In this tutorial, we're exploring graphs given in forms other than Y equals a function of X. In particular graphing lines and curves of the form X equals, curves given parametrically and graphing regions. There is a separate tutorial for polar coordinates. To work along with this tutorial, you will find it easiest to reset the calculator before starting so that your screen matches the one in the video.
Choose graph mode and then type and then select X equals. Type the number 3 and enter for the first equation. Use the X Theta T Key for y to enter the second equation. Draw will produce a graph with both lines.
The CG50 will also graph curves given parametrically. Go back and scroll up to delete the current equations. You'll need to use the F1 key to confirm. Now, when you choose type, you can choose parametric and then type each equation, again using the X Theta T Key, which now gives T for the Theta. Notice the default setting for the angles in radians and the range that the parameter takes matches that. Then you can draw and then zoom out to see the whole graph.
To graph regions representing inequalities, use the second and third set of options in the type menu. Exit the graph and then delete the parametric equations. You'll need to use F1 to confirm that you actually do want to delete them. Then choose type and use the Arrow to go to the second set of options and choose the Y is greater than option.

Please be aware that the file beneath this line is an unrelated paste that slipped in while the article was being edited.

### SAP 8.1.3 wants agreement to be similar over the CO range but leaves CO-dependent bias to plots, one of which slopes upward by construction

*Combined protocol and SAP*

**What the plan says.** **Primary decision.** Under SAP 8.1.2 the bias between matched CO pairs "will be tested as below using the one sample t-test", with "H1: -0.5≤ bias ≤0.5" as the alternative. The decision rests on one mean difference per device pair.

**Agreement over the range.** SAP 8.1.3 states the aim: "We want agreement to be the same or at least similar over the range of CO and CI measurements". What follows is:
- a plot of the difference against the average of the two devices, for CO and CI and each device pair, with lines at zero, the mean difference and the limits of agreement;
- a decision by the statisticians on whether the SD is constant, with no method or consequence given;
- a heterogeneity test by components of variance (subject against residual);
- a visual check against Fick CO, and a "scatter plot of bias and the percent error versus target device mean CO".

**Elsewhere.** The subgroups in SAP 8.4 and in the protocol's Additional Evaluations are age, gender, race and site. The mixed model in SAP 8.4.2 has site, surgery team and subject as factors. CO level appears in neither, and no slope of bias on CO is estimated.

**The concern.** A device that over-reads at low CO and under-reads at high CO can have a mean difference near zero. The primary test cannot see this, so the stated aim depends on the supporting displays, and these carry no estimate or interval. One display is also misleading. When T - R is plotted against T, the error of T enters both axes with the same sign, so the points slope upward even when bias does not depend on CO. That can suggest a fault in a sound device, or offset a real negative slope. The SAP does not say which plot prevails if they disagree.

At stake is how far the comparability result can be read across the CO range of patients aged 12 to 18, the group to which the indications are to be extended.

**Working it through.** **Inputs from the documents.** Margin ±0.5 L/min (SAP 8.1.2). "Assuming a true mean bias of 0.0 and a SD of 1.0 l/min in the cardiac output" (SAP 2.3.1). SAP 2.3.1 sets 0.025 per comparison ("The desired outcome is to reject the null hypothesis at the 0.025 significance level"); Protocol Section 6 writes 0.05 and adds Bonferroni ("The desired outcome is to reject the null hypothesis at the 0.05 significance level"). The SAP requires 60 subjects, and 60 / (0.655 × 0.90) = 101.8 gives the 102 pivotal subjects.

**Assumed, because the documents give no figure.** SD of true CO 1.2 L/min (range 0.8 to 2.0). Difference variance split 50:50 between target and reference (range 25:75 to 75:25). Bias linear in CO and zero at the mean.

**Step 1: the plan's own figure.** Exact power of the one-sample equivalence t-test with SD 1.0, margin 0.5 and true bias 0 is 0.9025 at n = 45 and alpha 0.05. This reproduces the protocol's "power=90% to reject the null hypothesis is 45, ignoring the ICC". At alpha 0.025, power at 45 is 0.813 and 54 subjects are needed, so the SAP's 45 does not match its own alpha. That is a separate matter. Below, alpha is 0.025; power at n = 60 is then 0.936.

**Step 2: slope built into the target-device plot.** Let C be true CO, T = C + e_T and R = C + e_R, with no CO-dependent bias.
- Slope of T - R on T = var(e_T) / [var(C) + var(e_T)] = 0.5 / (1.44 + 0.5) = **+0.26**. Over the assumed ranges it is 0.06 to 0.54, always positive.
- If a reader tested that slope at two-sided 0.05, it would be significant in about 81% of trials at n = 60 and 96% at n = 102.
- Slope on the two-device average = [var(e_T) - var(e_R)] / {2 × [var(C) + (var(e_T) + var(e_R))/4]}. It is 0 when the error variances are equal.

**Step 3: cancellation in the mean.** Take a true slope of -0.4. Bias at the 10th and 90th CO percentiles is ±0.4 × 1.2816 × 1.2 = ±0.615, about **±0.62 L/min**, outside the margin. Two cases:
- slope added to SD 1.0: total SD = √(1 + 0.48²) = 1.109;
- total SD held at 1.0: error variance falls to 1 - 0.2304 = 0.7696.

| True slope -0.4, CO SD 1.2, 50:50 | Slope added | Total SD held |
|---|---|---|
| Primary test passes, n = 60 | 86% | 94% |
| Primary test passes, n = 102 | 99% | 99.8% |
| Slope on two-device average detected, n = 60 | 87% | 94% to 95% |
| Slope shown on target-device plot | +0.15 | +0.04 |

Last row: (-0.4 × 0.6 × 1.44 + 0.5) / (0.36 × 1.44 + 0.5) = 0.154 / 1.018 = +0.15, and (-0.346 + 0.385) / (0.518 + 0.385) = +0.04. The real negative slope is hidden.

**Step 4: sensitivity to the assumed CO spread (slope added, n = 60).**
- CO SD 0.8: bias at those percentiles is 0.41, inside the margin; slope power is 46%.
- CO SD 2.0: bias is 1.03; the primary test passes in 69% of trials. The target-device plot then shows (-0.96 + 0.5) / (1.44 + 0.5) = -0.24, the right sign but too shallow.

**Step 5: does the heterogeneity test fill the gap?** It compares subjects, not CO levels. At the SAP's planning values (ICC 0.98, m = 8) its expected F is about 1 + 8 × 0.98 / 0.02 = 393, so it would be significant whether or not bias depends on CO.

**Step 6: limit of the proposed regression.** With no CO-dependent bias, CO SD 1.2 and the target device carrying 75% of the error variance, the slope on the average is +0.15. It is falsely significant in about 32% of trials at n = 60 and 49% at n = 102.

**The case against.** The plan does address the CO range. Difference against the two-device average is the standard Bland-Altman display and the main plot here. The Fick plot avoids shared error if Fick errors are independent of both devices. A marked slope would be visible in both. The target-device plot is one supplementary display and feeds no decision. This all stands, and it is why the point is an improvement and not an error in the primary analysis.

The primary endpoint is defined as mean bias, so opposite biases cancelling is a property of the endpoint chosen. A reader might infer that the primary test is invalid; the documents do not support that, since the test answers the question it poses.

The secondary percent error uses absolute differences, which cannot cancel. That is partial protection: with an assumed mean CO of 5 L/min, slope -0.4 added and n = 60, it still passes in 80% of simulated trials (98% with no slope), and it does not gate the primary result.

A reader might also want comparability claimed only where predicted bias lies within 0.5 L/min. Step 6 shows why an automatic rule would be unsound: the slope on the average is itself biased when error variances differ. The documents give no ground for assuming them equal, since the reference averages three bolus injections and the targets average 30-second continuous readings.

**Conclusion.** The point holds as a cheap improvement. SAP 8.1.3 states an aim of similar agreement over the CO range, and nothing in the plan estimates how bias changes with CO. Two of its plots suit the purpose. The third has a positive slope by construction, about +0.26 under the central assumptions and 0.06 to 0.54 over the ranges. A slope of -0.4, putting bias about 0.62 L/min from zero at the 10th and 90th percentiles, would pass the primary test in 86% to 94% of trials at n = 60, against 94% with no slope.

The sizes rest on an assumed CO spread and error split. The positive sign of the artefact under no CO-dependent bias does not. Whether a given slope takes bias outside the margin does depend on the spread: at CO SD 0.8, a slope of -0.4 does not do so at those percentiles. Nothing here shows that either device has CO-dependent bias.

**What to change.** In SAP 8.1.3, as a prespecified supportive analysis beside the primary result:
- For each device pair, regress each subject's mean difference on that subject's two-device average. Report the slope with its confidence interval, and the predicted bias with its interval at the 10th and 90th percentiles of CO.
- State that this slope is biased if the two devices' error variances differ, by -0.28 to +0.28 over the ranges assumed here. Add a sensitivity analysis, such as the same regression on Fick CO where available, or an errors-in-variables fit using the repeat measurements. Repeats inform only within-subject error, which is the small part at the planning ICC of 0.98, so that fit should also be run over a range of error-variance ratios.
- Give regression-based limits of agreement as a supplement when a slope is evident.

Use the X Theta T key to enter the new inequality and draw. Notice the required region has been shaded and the boundary line is dotted as it's a strict inequality. Should multiple inequalities be needed, exit and return to the list of equations. Then choose the type of inequality from the second set of options. Use the X Theta T key for the Y. And choose the inequality. Then choose the next type of inequality from the third page of options. And now the X Theta T key will give Ys. Draw to see all three of your inequalities shaded at once. Notice the default setting here is to draw each of the three inequalities. And all the plain is shaded - some parts two or three times. If you prefer to see the feasible region, which satisfies all the three equations at the same time, go to set up and scroll down. Choose intersection and then execute. And now when you draw, only the region, which satisfies all three inequalities, is shaded. In general, the CG50 won't draw graphs from equations given implicitly. You can add a circle to a graph from the sketch menu and they can be drawn from their equation along with other conic sections using the conics mode on the main menu.
You can find additional resources education.casio.co.uk